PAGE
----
Cellphone inventor calls the digital divide ‘unacceptable’March 4, 2021
When Apple or Samsung unveils a new smartphone, consumers can preorder the device within days and expect to get it in their hands within weeks. When Motorola introduced the first-ever cellphone, the DynaTAC, in 1973, it took another decade before consumers could actually use one.
Talk about delayed gratification.
Ironically, it took the team at Motorola just three months to conceive and build the first DynaTAC, a minor miracle considering it takes 12 to 18 months today to do the same thing with a flagship smartphone. The company only made two prototypes, the culmination of thousands of parts welded together in a boot-shaped phone with a massive antenna.
“It’s far more complicated than a modern phone, believe it or not,” Martin Cooper, who led the team at Motorola and is credited as the father of the cellphone, said in an interview for the Daily Charge podcast last week.
Cooper shared stories about the whirlwind race to develop that first phone, which was less a commercial product and more an attempt to head off attempts by then-monopoly AT&T to get a stranglehold on the wireless business. The reaction he got from his colleagues: “That’s impossible.” They went to work anyway, culminating in Cooper’s memorable first-ever cellphone call to rival AT&T engineer Joel Engel while standing on a sidewalk in Manhattan next to a journalist.
“I didn’t hold back at all in rubbing it in,” Cooper quipped, noting that to this day, Engel says he doesn’t remember the call.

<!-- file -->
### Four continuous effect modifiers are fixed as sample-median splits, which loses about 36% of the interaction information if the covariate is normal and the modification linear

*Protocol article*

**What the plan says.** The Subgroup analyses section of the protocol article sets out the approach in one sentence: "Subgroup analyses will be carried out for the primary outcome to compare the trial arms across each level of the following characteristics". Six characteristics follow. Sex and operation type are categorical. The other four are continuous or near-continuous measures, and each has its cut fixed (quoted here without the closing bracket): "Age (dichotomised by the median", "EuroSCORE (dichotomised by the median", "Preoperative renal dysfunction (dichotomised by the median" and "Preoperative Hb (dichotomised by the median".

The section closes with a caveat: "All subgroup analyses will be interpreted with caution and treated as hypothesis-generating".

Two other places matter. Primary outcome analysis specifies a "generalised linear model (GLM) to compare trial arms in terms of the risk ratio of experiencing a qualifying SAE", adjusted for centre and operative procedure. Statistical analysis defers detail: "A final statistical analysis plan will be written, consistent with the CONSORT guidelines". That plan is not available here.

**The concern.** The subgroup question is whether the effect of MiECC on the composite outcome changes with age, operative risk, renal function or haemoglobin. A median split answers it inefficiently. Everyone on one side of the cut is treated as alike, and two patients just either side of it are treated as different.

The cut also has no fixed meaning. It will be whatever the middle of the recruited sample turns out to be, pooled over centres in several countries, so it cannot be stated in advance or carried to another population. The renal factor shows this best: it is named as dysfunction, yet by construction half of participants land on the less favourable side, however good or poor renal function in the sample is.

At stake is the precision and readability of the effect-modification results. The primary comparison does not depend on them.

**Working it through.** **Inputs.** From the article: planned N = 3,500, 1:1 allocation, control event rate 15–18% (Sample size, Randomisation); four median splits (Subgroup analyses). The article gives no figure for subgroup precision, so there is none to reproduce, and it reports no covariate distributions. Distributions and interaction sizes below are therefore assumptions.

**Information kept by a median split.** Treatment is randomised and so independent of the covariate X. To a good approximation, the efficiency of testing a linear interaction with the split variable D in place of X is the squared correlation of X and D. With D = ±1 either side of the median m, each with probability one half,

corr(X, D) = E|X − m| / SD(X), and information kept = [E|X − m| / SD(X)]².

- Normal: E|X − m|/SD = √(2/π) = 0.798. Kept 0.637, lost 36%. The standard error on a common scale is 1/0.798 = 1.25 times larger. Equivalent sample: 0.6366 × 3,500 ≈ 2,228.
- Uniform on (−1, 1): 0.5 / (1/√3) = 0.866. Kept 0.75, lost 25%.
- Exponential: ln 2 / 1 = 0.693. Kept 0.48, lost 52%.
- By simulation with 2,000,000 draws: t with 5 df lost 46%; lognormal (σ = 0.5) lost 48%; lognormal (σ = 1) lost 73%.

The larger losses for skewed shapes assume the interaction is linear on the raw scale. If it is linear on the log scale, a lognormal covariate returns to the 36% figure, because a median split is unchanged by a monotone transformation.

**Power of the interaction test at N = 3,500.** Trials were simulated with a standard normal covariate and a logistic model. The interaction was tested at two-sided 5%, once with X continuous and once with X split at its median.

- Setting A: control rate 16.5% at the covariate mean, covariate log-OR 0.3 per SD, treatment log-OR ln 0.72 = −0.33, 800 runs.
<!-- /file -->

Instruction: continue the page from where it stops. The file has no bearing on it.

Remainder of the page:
Cooper reflects back on the impact that cellphones have had on the world, and what the wireless business still needs to do when it comes to issues like 5G. He shared his ’70s-inspired business insights, like taking a customer-centric approach to products and services and embracing a willingness to fail, that still holds true today.and the real promise of
Given the dominance of AT&T at that time, Cooper also speculates on what would have happened had Motorola failed and Ma Bell taken control of the wireless business. (Hint: AT&T was really big into car phones at the time.)
Those stories are part of his new book, Cutting the Cord, which came out earlier this year.
The following are more of this thoughts from the interview.
On the digital divide
While cellphones, and now modern smartphones, have brought new ways to access information to more people than ever, there are still many left behind. Cooper estimates that 40% of the students in this country don’t have access to broadband wireless.
“Just imagines what that means over the long term,” he said. “That’s unacceptable.”
Cooper said the technology exists to deliver wireless broadband to students for as little as $5 to $10 a month, and that the government needs to be more proactive in convincing carriers to offer such services.
“It’s as essential as water and food,” he said. “We need to have 100% accessibility to broadband services not just for students, but everyone.”
You can hear all of Cooper’s thoughts here in a four-part discussion that will run over the next several days. Check back here for all of the episodes.